Robber fly - Nature photographer Thomas Shahan specializes in amazing portraits of tiny insects. It isn't easy. Shahan says that this Robber Fly (Holcocephala fusca), for instance, is "skittish" and doesn't like its picture taken.

Nature by Numbers (Video)

"The Greater Akashic System" – July 15, 2012 (Kryon Channelling by Lee Caroll) (Subjects: Lightworkers, Intent, To meet God, Past lives, Universe/Galaxy, Earth, Pleiadians, Souls Reincarnate, Invention: Measure Quantum state in 3D, Recalibrates, Multi-Dimensional/Divine, Akashic System to change to new system, Before religion changed the system, DNA, Old system react to Karma, New system react to intent now for next life, Animals (around humans) reincarnate again, This Animal want to come back to the same human, Akashic Inheritance, Reincarnate as Family, Other Planets, Global Unity … etc.)

Question: Dear Kryon: I live in Spain. I am sorry if I will ask you a question you might have already answered, but the translations of your books are very slow and I might not have gathered all information you have already given. I am quite concerned about abandoned animals. It seems that many people buy animals for their children and as soon as they grow, they set them out somewhere. Recently I had the occasion to see a small kitten in the middle of the street. I did not immediately react, since I could have stopped and taken it, without getting out of the car. So, I went on and at the first occasion I could turn, I went back to see if I could take the kitten, but it was to late, somebody had already killed it. This happened some month ago, but I still feel very sorry for that kitten. I just would like to know, what kind of entity are these animals and how does this fit in our world. Are these entities which choose this kind of life, like we do choose our kind of Human life? I see so many abandoned animals and every time I see one, my heart aches... I would like to know more about them.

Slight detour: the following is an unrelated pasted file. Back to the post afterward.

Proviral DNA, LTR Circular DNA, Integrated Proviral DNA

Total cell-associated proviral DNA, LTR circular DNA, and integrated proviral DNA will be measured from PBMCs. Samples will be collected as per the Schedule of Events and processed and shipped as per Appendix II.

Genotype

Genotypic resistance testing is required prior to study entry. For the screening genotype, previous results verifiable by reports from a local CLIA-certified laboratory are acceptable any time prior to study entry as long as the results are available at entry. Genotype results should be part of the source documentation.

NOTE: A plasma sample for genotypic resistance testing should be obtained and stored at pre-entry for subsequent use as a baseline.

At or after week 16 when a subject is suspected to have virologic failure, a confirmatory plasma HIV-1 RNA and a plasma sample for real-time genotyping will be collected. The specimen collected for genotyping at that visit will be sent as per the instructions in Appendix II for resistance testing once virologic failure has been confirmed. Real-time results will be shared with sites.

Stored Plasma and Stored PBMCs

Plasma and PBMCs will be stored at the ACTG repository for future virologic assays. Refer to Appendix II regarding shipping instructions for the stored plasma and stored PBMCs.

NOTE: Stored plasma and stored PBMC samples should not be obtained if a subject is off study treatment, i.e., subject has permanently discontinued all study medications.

Answer: Dear one, indeed the answer has been given, but let us give it again so you all understand. Animals are here on earth for three (3) reasons.

(1) The balance of biological life. . . the circle of energy that is needed for you to exist in what you call "nature."

(2) To be harvested. Yes, it's true. Many exist for your sustenance, and this is appropriate. It is a harmony between Human and animal, and always has. Remember the buffalo that willingly came into the indigenous tribes to be sacrificed when called? These are stories that you should examine again. The inappropriateness of today's culture is how these precious creatures are treated. Did you know that if there was an honoring ceremony at their death, they would nourish you better? Did you know that there is ceremony that could benefit all of humanity in this way. Perhaps it's time you saw it.

(3) To be loved and to love. For many cultures, animals serve as surrogate children, loved and taken care of. It gives Humans a chance to show compassion when they need it, and to have unconditional love when they need it. This is extremely important to many, and provides balance and centering for many.